To address these fears, patients should be provided a safe environment to encourage open discussion about what concerns them. It may be helpful to use “focused reassurance,” a term we have coined that describes a process of reassuring patients with information pertaining to their own specific concerns. This may include clarifying myths or false information about colonoscopy, educating patients about the process itself, and discussing approaches to minimizing the feared outcome. For example, a patient who fears pain because of the procedure can be provided with options for pain management and sedation and could also speak with others who have had a colonoscopy for reassurance. Fear of the diagnosis of cancer may warrant providing patients with focused education about early detection and the likelihood of colon cancer being curable.
The lack of desire or motivation to have a colonoscopy is a particularly challenging barrier. Whereas clinicians provide the initial recommendation for screening, they may or may not have the time to provide ongoing motivation. This is another area where navigator systems have proven useful.32–37
They can play a motivational role by forming relationships with patients, calling and meeting with them, and not allowing the issue of CRC screening to fall off the patient’s “radar.” This can help to overcome the inertia, which keeps many otherwise willing patients from getting screened. Clinicians and navigators alike could benefit from some basic training in motivational interviewing to help them address this challenge.47
Only 2 patients in our study had not heard about colonoscopy, specifically reporting that they had not received a recommendation for one from their primary care provider. Given the relatively low rate of CRC screening in the overall health center population, we had expected this to be more commonly reported. Other studies among diverse populations have shown much greater knowledge deficits about CRC screening.2,4,9,16–18,20,23–25,28
Our study’s high rate of awareness might be related to the fact that we recruited patients in the waiting rooms of the health center, potentially selecting patients who are better connected to the health care system. In addition, we did not characterize the level of knowledge among those who had heard of colonoscopy, which may have uncovered substantial knowledge deficits in this group. Automated provider reminders and clinician education may be useful in assuring that patients who are eligible receive a recommendation for a screening colonoscopy from their primary care provider.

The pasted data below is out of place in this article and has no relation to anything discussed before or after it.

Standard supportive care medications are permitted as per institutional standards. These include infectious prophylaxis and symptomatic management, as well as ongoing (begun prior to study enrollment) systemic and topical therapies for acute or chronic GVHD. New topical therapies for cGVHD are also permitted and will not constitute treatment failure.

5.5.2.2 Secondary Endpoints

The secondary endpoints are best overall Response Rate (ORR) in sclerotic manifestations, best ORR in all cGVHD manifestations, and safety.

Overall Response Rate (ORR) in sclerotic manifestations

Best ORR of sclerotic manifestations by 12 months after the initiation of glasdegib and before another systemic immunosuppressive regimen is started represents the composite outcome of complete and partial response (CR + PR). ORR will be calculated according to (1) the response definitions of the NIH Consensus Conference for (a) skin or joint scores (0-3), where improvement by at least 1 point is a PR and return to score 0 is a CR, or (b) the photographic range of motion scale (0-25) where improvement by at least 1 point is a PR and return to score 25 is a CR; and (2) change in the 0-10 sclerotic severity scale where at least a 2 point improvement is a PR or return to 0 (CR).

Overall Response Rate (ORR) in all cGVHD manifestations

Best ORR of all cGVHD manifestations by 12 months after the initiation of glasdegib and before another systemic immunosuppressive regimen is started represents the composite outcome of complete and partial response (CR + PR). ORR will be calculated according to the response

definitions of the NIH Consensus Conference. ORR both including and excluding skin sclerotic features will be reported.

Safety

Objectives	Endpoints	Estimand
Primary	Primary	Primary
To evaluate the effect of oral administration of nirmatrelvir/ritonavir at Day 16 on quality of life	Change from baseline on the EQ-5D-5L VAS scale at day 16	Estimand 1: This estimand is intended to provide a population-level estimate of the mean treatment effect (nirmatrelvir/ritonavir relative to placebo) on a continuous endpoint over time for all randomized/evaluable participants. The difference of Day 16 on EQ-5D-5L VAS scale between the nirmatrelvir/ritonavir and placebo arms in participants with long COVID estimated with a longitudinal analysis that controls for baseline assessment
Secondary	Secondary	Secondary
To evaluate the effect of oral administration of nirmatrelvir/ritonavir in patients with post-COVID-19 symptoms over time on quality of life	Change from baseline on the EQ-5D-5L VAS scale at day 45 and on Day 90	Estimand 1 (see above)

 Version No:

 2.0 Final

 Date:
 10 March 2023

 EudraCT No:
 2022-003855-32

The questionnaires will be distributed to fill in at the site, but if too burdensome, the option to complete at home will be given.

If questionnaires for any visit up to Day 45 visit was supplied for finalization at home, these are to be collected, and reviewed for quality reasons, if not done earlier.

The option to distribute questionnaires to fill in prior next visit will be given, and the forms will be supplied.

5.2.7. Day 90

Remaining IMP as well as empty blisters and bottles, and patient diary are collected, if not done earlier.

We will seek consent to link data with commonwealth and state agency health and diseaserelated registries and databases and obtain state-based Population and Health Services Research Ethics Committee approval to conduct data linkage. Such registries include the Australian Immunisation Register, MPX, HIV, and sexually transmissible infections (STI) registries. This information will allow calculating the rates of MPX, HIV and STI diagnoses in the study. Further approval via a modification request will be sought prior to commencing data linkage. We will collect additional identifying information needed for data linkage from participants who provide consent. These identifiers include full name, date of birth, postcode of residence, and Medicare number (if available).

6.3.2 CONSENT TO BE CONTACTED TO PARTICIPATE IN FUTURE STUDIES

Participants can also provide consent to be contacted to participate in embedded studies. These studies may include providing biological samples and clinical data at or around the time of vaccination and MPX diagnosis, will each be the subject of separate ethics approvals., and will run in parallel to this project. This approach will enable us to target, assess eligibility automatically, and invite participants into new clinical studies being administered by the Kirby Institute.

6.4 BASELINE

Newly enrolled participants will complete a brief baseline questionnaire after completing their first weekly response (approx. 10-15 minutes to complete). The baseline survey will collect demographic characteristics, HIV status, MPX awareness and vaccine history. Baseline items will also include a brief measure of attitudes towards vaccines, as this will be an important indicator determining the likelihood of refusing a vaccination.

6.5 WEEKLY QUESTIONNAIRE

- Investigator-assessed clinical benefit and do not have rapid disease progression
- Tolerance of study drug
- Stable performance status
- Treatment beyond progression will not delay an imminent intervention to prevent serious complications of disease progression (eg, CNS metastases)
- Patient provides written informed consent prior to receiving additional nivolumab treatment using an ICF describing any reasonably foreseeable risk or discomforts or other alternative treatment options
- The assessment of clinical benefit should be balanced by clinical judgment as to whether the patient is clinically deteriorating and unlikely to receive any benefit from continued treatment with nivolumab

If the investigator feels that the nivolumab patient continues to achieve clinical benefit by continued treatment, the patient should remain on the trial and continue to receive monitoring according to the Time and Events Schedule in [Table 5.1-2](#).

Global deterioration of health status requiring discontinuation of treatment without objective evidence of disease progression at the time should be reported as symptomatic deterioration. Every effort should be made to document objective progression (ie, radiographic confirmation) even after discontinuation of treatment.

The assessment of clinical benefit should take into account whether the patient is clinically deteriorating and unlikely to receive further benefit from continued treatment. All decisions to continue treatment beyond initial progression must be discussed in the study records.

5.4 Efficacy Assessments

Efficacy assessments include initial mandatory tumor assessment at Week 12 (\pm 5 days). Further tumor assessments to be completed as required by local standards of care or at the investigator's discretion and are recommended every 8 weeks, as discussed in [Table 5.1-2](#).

Our study has several limitations. The data that emerged from this qualitative study provide a deeper understanding of the barriers to colon cancer screening that exist within this group of participants but cannot be generalized to the larger population. We used a single interviewer, which could introduce bias based on this individual’s style and emphasis or de-emphasis of particular topics. Of the patients who had received colonoscopies, some were for diagnostic purposes rather than screening. Whereas it is likely that these patients experience similar barriers, it is also possible that this could have affected our results somewhat. Findings from this study should help inform a larger quantitative study stratifying by race/ethnicity and focusing specifically on screening colonoscopy.
To reduce racial and ethnic disparities in colorectal cancer screening and to improve the rates of screening for all patients, it is important to understand the reasons why some patients are not receiving colonoscopies. Our findings support and add to the literature in this area by focusing on low-income Latino and white patients in an urban community health center and their barriers to receiving colonoscopy specifically. We propose a set of recommendations for intervention based on these barriers, many of which have been reported in other populations. Whereas each population is unique, addressing barriers to screening colonoscopy seems to include common themes that may provide a foundation for more tailored interventions.